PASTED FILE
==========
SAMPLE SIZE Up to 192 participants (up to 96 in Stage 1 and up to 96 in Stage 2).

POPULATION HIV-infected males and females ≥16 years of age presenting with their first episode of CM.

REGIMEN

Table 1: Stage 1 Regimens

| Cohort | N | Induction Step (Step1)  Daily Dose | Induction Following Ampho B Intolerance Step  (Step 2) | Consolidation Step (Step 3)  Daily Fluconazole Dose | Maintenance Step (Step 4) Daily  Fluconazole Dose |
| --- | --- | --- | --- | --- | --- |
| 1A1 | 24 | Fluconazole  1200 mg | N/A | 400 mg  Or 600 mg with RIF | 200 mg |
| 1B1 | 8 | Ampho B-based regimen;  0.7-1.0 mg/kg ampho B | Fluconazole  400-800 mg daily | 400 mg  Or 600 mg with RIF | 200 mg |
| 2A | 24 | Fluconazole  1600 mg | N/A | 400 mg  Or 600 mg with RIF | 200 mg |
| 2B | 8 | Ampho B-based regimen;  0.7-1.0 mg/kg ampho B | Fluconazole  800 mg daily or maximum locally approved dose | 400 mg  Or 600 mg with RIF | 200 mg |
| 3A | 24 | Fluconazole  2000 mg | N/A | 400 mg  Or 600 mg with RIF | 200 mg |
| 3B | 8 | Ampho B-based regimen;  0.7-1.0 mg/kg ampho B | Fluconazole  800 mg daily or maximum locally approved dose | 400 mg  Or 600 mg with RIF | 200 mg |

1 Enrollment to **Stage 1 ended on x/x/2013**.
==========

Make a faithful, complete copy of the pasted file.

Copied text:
SAMPLE SIZE Up to 192 participants (up to 96 in Stage 1 and up to 96 in Stage 2).

POPULATION HIV-infected males and females ≥16 years of age presenting with their first episode of CM.

REGIMEN

Table 1: Stage 1 Regimens

| Cohort | N | Induction Step (Step1)  Daily Dose | Induction Following Ampho B Intolerance Step  (Step 2) | Consolidation Step (Step 3)  Daily Fluconazole Dose | Maintenance Step (Step 4) Daily  Fluconazole Dose |
| --- | --- | --- | --- | --- | --- |
| 1A1 | 24 | Fluconazole  1200 mg | N/A | 400 mg  Or 600 mg with RIF | 200 mg |
| 1B1 | 8 | Ampho B-based regimen;  0.7-1.0 mg/kg ampho B | Fluconazole  400-800 mg daily | 400 mg  Or 600 mg with RIF | 200 mg |
| 2A | 24 | Fluconazole  1600 mg | N/A | 400 mg  Or 600 mg with RIF | 200 mg |
| 2B | 8 | Ampho B-based regimen;  0.7-1.0 mg/kg ampho B | Fluconazole  800 mg daily or maximum locally approved dose | 400 mg  Or 600 mg with RIF | 200 mg |
| 3A | 24 | Fluconazole  2000 mg | N/A | 400 mg  Or 600 mg with RIF | 200 mg |
| 3B | 8 | Ampho B-based regimen;  0.7-1.0 mg/kg ampho B | Fluconazole  800 mg daily or maximum locally approved dose | 400 mg  Or 600 mg with RIF | 200 mg |

1 Enrollment to **Stage 1 ended on x/x/2013**.